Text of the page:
Comment on “ASEAN's New Frontiers: Integrating the Newest Members into the ASEAN Economic Community”

Authors


Correspondence: Muhammad Chatib Basri, LPEM-FEUI, Jl. Salemba Raya no. 4, Jakarta 10430, Indonesia. Email: dedebasri@hotmail.com

Pomfret (2013) has produced a very interesting and valuable paper. He provides an excellent overview if the Association of Southeast Asian Nations' (ASEAN) new frontiers including Cambodia, Lao, Myanmar, and Vietnam (CLMV) and how these newest members try to integrate into ASEAN community. I find this paper very informative and stimulating. This paper provides a good background for a general audience and policymakers who are not specialists on CLMV. Pomfret starts off by providing the background to the dynamics of ASEAN. He provides a brief review of ASEAN including the economic integration process, and then argues that the process was not easy and required a lot of time for negotiations before ending up with a better shape of economic integration. Pomfret shows that ASEAN has moved from a weakly integrated regional economic arrangement into a deep integrated region. He also emphasizes the importance of increasing the role of production networks among the original ASEAN members with East Asia.

Pomfret also provides a brief history of CLMV, which is very useful for most readers who are not specialists on CLMV. This brief history also helps readers to walk through the rest of the paper.

There are several important findings in this paper. First, drawing a lesson from CLMV is important in helping us not only understand the future scenarios of these four newest ASEAN countries but also for the future expansion of ASEAN. I agree with this point, and I think this is one of the major contributions made by this paper. Second, Pomfret argues that the simplest explanation of the persisting development divide within ASEAN is history. He also emphasizes the importance of the role of the development strategy adopted, market oriented versus nonmarket oriented, and inward looking versus outward looking. There is also a very interesting comparison with the case of eastern European countries. Pomfret argues that catching up with more advanced neighbors was not merely a matter of changing policies, because it still takes time to catch up with countries which are far more advanced. Third, Pomfret also makes a very important point that catching up is a moving target, because the economic integration among the ASEAN6 also accelerates the pace of their development. Finally, Pomfret argues that it is very important to look at whether trade costs will be reduced to the levels that permit CLMV to participate in the regional value chains.

I should say that overall, I agree with all these findings made by Pomfret, so I just want to add some questions or specific comments.

First, it is obvious that the choice of economic policies matters (market vs. nonmarket, inward vs. outward looking), but it is very important to take into account political factors as well. In my opinion, one of the reasons why the CLMV countries lag behind is because of war and continued political conflicts. While the other parts of ASEAN live in a relatively peaceful political realm, the CLMV countries have to face war and long internal conflicts. I argue that this political issue matters, because as is pointed out by Pomfret, Vietnam has overtaken the Philippines in terms of net inflows of Foreign Direct Investment (FDI). I mean to say that the political stability in Vietnam and the relatively political instability in the Philippines is one of the key explanations for why Vietnam has overtaken the Philippines, although it is obvious that serious reforms have also been undertaken by the Vietnamese government. Thus, it would have been very interesting if Pomfret could have provided us with the political economy story, which is unfortunately missing from his paper.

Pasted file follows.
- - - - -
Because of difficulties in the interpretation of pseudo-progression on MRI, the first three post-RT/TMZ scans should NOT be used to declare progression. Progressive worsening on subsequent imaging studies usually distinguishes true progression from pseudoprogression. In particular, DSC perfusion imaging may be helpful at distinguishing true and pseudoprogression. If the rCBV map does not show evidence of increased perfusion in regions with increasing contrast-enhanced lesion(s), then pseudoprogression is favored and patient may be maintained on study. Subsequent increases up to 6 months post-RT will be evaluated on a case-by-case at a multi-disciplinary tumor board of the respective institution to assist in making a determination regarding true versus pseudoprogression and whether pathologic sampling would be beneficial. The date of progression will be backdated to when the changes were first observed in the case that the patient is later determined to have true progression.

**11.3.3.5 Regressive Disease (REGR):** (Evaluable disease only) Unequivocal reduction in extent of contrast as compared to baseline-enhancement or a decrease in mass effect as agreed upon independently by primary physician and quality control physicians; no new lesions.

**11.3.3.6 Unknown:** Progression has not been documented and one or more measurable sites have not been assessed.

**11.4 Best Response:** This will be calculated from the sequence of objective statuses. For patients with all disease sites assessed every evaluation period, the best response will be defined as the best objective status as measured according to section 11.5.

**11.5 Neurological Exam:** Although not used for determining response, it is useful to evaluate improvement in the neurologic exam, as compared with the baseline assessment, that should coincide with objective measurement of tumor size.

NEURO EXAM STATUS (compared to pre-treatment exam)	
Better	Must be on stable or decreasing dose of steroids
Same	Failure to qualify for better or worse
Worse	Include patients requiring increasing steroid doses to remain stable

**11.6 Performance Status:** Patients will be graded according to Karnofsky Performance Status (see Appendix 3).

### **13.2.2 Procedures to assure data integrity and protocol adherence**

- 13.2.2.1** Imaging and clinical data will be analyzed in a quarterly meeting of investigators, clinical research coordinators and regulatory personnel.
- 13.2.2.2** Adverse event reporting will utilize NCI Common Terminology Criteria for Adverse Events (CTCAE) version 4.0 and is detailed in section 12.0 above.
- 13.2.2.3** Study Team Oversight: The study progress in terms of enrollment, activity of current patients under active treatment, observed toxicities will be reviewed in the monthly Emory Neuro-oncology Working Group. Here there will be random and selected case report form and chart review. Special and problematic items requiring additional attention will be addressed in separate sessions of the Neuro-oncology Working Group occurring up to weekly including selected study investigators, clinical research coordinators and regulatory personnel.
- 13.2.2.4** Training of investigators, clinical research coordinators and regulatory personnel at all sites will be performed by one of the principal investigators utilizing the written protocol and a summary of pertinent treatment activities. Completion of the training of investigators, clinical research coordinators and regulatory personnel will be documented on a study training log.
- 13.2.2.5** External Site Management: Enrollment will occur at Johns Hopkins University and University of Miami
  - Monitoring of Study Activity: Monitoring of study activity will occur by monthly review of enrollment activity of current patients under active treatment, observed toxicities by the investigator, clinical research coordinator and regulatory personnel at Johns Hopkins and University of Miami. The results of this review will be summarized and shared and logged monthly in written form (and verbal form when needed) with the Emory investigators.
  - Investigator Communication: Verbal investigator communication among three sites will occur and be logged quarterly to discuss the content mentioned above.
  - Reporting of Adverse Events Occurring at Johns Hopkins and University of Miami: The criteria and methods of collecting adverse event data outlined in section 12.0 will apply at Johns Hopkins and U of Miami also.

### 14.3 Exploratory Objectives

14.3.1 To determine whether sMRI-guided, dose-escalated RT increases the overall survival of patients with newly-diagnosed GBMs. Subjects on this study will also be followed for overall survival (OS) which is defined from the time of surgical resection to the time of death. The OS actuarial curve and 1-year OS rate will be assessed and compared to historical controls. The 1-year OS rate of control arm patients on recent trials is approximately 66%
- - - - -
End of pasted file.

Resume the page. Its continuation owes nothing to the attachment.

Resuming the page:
Second, it is worth noting that one of the key reasons to explain the gap of economic growth among the ASEAN6 and the CLMV is investment. Most of the ASEAN6 countries including Vietnam perform relatively well; thanks to strong FDI flows. It would have been worthwhile if Pomfret had elaborated more on the issue of FDI among ASEAN6 and CLMV, because these are the key factors in explaining their growth.

Third, I was wondering if Pomfret could help readers to understand how we perceive the existence of CLMV in the context of a rising Asia and the slow down of Europe and the USA. The most specific question is how are the CLMV countries affected by the changing pattern of global growth? Can CLMV reap the benefits of this change? Of course, I agree with Pomfret that the reduction of trade costs is an important variable in enabling the CLMV participate in the regional supply chain, but beside this factor, is there any external factor which may help the CLMV to take advantage of Asia's rise?

In sum, this paper is worth reading and offers an important contribution for the study of ASEAN's new frontiers and the future expansion of ASEAN. Furthermore, various lessons can be drawn from this paper, particularly a comparative study with other countries with similar problems.

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